Italy and Mexico

It is trendy to say that the crisis finally “caught up with us”. The notion that the country has not defined its “national project”, that the actions and decisions of the past decades were not the right ones and that the reforms that were undertaken have been unsuccessful if not wrong, is ubiquitous. Obviously there is much truth in this, but I would propose that what really hit us is the core of our being, a very PRI-like way of behavior, which consists of always avoiding the hard choices, pretend to accommodate all postures, interests and positions, and only to change as much as needed so that everything remains the same. It is that unwillingness to decide and to assume the costs of the urgent choices that the country needs (and that everyone involved in politics knows full well, regardless of whether they like them or not), that caught up with us. The problem today is that more of the same is no longer viable because it does not address our problems. As Ayn Rand once wrote, “you can avoid reality but you cannot avoid the consequences of avoiding it.”

In recent days President Calderon proposed a package of far-reaching measures that could help address the crisis, while the other parties, especially the PRI, responded with a set of concrete proposals, very different from the ones put forth by the executive. While we should welcome the change of tone implicit in the fact that solutions, rather than mere criticisms and disqualifications, were discussed, what is remarkable is the closed and circular debate all of these proposals entail.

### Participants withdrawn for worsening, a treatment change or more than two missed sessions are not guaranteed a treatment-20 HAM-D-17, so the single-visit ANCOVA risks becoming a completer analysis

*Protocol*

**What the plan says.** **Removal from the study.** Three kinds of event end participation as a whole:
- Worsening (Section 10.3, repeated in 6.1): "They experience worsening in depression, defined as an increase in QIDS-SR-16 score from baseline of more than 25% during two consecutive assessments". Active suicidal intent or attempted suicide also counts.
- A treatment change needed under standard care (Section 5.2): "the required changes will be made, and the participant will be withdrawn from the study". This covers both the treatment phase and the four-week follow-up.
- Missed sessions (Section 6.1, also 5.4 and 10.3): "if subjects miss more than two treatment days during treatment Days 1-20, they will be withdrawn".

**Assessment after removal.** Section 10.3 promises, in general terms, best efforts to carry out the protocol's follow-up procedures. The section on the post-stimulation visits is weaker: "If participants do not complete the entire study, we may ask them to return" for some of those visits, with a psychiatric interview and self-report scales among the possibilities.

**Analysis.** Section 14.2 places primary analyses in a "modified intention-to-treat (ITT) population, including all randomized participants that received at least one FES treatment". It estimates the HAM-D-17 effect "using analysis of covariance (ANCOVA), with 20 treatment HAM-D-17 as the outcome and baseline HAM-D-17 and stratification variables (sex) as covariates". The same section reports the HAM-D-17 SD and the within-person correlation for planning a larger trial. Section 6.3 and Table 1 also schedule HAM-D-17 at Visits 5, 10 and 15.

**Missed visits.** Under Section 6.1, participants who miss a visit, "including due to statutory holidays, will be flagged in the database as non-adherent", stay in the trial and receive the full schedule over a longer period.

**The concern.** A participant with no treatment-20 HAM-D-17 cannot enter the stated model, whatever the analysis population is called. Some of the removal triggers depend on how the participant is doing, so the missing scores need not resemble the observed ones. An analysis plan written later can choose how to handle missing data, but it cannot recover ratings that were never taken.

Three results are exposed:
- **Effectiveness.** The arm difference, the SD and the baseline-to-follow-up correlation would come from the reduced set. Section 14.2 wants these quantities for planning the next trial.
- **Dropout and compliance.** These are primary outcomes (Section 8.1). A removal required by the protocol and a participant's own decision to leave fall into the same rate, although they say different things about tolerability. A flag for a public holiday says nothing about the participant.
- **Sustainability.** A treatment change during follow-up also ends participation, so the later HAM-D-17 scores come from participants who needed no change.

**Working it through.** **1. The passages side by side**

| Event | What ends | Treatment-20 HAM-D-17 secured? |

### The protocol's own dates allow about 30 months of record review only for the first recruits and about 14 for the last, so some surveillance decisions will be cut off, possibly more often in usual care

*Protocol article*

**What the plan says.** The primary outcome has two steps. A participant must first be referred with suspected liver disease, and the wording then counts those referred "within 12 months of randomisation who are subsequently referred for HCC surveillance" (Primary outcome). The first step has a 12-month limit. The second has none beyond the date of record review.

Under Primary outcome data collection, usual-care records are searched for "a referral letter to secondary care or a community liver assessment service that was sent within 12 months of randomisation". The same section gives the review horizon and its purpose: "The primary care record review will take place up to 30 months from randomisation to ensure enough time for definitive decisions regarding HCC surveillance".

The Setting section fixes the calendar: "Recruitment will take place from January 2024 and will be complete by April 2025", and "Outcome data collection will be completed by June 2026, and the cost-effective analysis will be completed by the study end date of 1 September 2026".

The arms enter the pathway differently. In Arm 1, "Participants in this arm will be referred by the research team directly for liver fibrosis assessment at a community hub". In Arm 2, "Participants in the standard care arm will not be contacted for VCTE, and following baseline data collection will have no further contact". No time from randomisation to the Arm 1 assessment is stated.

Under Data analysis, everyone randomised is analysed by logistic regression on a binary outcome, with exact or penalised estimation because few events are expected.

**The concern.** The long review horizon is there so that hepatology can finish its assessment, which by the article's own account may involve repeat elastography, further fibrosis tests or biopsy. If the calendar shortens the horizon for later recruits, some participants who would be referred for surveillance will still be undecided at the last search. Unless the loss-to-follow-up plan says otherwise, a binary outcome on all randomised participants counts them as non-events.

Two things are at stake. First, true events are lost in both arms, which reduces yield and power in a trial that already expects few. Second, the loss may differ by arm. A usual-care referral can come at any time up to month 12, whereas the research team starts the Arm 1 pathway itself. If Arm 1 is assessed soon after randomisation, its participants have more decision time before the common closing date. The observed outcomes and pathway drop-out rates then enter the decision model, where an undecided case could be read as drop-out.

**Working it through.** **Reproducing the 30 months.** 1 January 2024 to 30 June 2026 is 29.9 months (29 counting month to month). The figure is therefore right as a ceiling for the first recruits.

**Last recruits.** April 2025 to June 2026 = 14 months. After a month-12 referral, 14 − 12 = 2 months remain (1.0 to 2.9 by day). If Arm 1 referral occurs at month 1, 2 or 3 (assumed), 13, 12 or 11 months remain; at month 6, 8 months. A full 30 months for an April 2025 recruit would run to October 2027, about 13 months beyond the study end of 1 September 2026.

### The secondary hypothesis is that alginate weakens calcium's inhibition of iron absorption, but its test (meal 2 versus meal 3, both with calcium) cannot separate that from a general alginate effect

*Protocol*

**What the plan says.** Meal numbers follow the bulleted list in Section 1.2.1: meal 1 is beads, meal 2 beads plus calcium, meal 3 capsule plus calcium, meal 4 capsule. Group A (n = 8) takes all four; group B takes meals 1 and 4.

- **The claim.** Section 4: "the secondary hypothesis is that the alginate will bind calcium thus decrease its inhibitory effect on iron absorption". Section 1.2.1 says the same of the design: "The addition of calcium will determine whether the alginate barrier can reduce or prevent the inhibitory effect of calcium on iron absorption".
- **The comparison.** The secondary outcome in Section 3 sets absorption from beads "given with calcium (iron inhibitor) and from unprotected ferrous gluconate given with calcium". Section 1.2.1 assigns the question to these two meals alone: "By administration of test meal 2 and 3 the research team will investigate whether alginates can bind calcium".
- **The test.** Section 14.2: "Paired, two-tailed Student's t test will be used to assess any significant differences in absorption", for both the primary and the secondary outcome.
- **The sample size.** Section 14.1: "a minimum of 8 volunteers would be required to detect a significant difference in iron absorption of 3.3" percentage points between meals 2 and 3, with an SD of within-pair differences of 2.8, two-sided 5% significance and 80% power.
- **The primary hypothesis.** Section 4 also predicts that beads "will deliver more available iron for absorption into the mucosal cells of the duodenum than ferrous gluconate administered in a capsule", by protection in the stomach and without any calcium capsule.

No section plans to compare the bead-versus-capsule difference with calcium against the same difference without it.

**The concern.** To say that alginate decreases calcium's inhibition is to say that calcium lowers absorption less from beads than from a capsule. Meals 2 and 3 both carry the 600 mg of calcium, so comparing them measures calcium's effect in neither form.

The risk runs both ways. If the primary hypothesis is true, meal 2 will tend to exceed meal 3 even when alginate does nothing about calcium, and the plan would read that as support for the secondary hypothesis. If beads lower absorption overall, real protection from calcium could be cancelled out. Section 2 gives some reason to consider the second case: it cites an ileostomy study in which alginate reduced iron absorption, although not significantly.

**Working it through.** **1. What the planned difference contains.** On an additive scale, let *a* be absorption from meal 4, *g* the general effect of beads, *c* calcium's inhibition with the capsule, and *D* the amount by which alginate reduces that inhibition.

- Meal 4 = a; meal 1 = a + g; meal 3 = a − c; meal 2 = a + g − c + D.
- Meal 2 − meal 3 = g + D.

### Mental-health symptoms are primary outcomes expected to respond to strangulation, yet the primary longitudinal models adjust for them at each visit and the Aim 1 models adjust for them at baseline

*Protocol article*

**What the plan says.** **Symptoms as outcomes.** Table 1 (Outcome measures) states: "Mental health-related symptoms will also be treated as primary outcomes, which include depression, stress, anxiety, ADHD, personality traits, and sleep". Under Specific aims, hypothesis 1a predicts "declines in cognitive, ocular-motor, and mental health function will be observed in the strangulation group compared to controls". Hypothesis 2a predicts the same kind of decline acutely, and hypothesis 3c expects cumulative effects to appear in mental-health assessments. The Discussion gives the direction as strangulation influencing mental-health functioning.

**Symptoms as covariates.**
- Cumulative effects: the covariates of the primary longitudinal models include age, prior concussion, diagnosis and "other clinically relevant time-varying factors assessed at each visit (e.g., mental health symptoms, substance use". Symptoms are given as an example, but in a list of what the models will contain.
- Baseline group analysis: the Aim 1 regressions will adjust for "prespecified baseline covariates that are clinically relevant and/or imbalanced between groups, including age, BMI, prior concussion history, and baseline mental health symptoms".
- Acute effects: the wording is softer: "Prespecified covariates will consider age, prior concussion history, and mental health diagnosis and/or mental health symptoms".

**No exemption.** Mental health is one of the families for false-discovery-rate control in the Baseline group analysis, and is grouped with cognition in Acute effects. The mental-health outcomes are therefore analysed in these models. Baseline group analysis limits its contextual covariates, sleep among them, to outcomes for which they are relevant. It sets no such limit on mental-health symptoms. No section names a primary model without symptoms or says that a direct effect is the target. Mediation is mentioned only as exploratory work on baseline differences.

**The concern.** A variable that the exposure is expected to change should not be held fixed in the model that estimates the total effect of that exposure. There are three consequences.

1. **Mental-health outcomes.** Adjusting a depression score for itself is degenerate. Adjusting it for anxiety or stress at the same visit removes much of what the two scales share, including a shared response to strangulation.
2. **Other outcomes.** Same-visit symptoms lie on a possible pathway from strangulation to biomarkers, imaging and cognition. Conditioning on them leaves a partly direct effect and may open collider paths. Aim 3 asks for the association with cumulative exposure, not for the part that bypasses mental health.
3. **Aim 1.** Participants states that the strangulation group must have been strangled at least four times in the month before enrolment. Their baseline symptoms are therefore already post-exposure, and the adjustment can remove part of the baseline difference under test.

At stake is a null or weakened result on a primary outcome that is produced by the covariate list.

The history of the last four or five decades speaks for itself. The collapse of the policy of “stabilizing development” in the mid-sixties was followed by a state driven project that was only made possible by the availability of external debt as well as by the fact that oil prices were high. When both of these disappeared from the scene, that whole project collapsed, giving way to the first two mega financial crises of 76 and 82. Then came the project of reform and economic liberalization that involved joining a rapidly globalizing world economy, but the profound reforms this project needed to be successful were never made.


The president’s proposal is an attempt to address the deficiencies and limitations of the liberalization project which, with all the adjustments that are required both because of the structural defects with which it was conceived and because of the new international reality, is the only one capable of generating jobs and wealth in the long term.

The PRI proposal is an invitation to recreate the seventies (in fact, its architects are the same people responsible for economic policy and for the crises back then) and, although it includes some ideas that could help alleviate the immediate situation, its most ambitious elements, aside from derailing what already works, would only contribute to stimulate demand in a country whose problem is lack of supply and, therefore, would lead us directly to a crisis of domestic manufacturing (in contrast with the current, imported crisis). The lack of imagination and, worse, of memory, is extraordinary: it is as if this proposal stemmed from the assumption that society doesn’t notice or did not suffer the consequences of those crises.